Peter Case

On Songwriting

Notes on Jacques-Pierre

bottomlessness

(from Shakespeare Wars, by Ron Rosenbaum)

‘A highly developed, acute servant of other people’s truths.’

‘He’s someone who empties himself out.’

‘A million percent alive… this person, walking through the streets of London must have lived each single moment with an incredible richness of awareness, so many levels, infinite levels of meaning.’

‘ He can overhear and notice two kinds of things: all the life & noise pouring out with great excitement. Yet at the same time, even though he is a very practical man, he can evoke in words faraway worlds, strange tales, astonishing ideas, and develop & link them to an intimation of meaning in society, in regard to the gods, a sense of cosmic reality, these were all pulsing through his mind, all these levels at the same time.’

‘he didn’t have a lot of quiet attentive people in a dark room such as this.’ ‘It was rather, the most mixed audience that ever existed in the  theater: thieves, pickpockets, whores, drunks, half drunks, brawling in fights. As well as,  of course, the bourgeosie, there for entertainment, sophisticates, looking for the things that are sharp, witty, erudite. It is difficult to understand how deeply difficult the task was: at every moment he had to bring all these along, because if you learn anything from theater it’s that if you lose part of an audience, you’re DEAD. The work is to bring them all together into one organism beating with one heart…’

‘the outer life & the inner life: Sometimes within are single line -which on the surface is so clear it registers on the most crude, vulgar level, yet within that line there may be an adjective, some vibrant word that both keeps the clarity on the surface, but at the same time suggests something way beyond it.’

‘a performance should bring… the audience to the highest level of life within them.’

the secret play

‘ there’s a moment there at the end of each line, that pause, a moment to reach into yourself & find the next set of words. It’s in  that pause that, given the idea that you’re trying to express, you choose words to express them.’ ‘a moment of poise.’

‘the beautifully poised moment in Jacques-Pierre in which one finds oneself on the very threshold of comprehension.’

‘transformative: the end of each line is not a dead pause, but a live pause, a kind of… kinetic poised springboard to launch with new energy (linguistically & intellectually) into the line following. A moment of dramatic surprise or suspension at the end of every line.’

‘A complex art that comes into being only of the person…kept all those whirling levels alive within him.’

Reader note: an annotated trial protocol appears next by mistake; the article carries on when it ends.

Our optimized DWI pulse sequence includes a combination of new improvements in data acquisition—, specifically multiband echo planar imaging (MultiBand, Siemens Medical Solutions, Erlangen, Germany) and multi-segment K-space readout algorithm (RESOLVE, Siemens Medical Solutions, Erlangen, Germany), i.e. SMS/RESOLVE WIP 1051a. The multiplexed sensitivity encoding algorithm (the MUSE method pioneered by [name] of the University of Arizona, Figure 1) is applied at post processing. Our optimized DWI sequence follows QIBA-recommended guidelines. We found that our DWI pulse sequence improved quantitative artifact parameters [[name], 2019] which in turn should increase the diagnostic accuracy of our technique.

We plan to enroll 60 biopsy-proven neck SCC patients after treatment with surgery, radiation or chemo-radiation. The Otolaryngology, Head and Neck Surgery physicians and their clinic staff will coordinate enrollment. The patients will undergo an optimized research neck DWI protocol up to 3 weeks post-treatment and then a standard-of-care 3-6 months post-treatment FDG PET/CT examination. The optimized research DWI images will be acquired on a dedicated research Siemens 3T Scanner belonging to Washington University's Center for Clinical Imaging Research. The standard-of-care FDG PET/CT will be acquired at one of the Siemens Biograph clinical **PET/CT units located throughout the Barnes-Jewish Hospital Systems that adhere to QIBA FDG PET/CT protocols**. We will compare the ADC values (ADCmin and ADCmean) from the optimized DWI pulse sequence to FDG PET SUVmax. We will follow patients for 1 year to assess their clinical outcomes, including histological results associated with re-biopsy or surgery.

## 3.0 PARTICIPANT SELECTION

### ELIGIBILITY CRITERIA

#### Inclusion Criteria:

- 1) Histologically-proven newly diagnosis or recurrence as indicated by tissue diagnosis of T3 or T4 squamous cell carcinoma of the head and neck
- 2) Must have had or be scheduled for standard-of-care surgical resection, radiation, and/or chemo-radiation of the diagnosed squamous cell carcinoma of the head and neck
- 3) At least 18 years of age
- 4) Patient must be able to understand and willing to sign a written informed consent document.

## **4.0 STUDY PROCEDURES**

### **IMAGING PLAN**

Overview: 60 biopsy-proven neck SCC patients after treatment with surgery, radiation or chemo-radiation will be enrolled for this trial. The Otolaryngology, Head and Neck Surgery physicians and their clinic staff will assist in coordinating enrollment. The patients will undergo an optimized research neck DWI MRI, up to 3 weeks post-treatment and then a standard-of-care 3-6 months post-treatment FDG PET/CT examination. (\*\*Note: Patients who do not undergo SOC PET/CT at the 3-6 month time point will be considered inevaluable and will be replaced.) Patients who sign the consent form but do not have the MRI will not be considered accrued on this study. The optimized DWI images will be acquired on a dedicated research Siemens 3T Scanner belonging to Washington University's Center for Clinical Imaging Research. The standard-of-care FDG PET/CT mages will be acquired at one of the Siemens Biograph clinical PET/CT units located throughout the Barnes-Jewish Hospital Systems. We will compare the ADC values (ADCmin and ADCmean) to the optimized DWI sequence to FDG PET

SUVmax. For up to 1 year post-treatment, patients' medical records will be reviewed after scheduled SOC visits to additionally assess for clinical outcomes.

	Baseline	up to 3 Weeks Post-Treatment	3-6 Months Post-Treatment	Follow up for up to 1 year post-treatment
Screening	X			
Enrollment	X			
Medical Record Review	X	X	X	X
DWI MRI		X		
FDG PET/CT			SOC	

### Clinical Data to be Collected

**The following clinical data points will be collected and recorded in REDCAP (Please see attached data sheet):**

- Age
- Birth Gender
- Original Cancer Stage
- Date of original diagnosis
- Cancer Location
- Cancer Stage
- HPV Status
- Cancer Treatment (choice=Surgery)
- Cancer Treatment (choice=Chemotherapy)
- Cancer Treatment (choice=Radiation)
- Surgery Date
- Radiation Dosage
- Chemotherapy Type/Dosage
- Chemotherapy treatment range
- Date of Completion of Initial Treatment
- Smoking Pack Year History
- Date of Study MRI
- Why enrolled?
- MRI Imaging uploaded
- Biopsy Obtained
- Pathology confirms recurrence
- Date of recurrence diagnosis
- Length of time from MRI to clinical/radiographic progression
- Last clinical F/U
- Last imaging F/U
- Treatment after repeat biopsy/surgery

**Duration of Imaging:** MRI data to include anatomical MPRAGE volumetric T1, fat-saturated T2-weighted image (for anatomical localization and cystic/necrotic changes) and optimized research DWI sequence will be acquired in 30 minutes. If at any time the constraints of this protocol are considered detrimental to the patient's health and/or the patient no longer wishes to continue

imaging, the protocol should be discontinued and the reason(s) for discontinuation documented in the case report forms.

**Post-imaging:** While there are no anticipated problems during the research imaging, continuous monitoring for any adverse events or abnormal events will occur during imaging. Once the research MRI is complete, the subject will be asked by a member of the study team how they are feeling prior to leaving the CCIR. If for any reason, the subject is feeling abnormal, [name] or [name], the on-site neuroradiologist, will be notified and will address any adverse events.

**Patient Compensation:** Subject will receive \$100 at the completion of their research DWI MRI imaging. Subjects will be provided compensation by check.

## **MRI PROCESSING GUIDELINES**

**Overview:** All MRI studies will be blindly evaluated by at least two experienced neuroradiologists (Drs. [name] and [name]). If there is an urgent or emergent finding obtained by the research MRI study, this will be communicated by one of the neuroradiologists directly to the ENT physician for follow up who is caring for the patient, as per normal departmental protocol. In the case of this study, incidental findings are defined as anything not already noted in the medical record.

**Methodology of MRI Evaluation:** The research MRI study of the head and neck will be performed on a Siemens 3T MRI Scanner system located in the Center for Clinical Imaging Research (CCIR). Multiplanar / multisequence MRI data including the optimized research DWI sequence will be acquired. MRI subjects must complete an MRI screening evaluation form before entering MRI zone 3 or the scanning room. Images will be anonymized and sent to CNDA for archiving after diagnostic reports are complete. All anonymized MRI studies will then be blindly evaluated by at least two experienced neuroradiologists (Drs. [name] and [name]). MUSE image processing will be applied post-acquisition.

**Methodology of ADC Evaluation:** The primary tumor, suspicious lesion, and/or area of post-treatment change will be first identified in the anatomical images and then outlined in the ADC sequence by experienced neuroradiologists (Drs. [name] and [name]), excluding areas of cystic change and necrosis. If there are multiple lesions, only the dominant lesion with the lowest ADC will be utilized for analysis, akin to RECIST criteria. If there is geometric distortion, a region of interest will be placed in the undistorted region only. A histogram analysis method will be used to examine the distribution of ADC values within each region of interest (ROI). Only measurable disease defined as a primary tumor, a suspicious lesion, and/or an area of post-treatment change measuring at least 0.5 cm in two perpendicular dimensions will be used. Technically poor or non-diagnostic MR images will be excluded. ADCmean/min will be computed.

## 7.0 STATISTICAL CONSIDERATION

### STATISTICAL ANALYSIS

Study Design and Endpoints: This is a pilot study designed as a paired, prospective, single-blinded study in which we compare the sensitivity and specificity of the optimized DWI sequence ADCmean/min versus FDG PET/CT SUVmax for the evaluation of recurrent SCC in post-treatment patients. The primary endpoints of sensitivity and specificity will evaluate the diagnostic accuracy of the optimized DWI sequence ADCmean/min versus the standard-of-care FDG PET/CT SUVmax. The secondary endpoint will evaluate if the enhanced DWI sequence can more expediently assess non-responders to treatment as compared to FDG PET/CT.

the tragic burden of bottomlessness

‘Someone who has within him the vision of bottomless infinitude.’

‘the mystery, the tragedy of bottomless consciousness. What it is to walk around with that kind of awareness.’

‘burdened by knowing too much. Bottom having just had his dream of bottomlessness. Mercutio, someone for whom the language itself is a dizzying spiral into which he almost disappears. Falstaff plumbing the bottomless depth of his own lies.’

‘both elevated & burdened by being a million percent alive to the infinitude of creation.’

‘…limitless, and awareness of personal limitation. The unforgiving deadline of mortality.’

‘King of infinite space’ but also ‘bounded in a nutshell.’  — Ron Rosenbaum reporting on a conversation with Peter Brook

‘I always try to turn a song on it’s head. Otherwise, I figure I’m wasting the listener’s time’   -BD

‘The greatest guiding principle: boredom’

‘drama: what one is being shown, & what one is seeing.’

‘The Spirit searcheth everything, yea, even  the bottom of God’s secrets.’

‘A simple, straight, real man, with an extraordinary metaphysical consciousness.’

‘If you take away the supernatural, you might as well burn the entirety of his works.’

link:

metaphysical thought

political thought

a social sense of life

a sense of human comedy

a sense of human tragedy

a joy in human vulgarity

a likeness for human likeness

a joy in human grossness.

‘the void, charged with potential’

the void, emptiness

the sense of vibrancy within the infinite space of the void

‘potential… of a single vibrant word’ to create a world, to release infinite energies’

he liked to create the sense of bottomlessness, the bottom falling out, dropping out.

‘the excellence of every Art is it’s intensity, capable of making all disagreeables evaporate, from their being in close relationship with beauty & truth- Examine King Lear & you will find this exemplified throughout. But in this picture (Benjamen West’s Death On The Pale Horse) we have unpleasantness without any momentous depth of speculation excited, in which to bury it’s repulsiveness.’

intensity: the greeting of the Spirit & it’s object.

‘the Axis of Jacques-Pierre’s universe is the silence of Cordelia.’

two different personalities: the ‘mythic’ and the ‘realist.’

‘Now Ariel, I am that I am, your late and lonely master, who knows what magic is; -the power to enchant that comes from disillusion.’   -The Sea & The Mirror

‘the refusal to be yourself becomes a serious despair, the love nothing, the fear all.’

‘…you might sometimes be with someone who’s got no song to sing, and I believe you can help someone out…’

‘…the great & prolific creators who produce a world.’

‘ Just the right phrase  can go a long way.’  -Chris Rock

invention: the finding of suitable topics. ‘a finding, a reaching into oneself to find what comes next.’

a consideration of essence as opposed to accidental modifications.

Most of the notes above are from Shakespeare Wars by Ron Rosenbaum, also The Sea & The Mirror by WH Auden, Peter Brook,  Chris Rock, and Bob Dylan.

 

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